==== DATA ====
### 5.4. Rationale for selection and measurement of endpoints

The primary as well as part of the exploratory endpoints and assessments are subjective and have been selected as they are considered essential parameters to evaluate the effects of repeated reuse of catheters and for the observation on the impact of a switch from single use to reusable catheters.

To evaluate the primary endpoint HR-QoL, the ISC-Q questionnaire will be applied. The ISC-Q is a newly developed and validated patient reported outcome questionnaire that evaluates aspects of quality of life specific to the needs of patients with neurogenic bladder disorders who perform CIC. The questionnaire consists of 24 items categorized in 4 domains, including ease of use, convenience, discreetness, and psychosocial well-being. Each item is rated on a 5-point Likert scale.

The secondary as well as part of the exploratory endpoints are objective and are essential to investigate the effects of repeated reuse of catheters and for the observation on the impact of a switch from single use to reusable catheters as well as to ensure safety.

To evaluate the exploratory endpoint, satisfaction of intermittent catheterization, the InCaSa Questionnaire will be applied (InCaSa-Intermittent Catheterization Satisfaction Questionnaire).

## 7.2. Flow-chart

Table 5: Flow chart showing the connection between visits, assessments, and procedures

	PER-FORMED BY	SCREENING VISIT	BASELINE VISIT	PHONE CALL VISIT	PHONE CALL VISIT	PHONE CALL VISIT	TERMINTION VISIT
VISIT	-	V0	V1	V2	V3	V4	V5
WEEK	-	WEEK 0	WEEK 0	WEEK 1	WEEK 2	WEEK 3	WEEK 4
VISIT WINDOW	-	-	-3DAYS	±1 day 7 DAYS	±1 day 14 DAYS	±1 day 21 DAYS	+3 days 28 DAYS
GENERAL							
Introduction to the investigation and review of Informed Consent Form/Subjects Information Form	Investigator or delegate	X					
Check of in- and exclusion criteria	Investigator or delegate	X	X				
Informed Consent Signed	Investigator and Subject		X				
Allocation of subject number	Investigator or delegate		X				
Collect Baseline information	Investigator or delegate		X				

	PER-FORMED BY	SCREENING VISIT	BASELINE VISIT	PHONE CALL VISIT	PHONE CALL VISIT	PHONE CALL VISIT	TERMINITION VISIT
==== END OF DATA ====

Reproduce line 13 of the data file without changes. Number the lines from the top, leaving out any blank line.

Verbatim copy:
Introduction to the investigation and review of Informed Consent Form/Subjects Information Form	Investigator or delegate	X					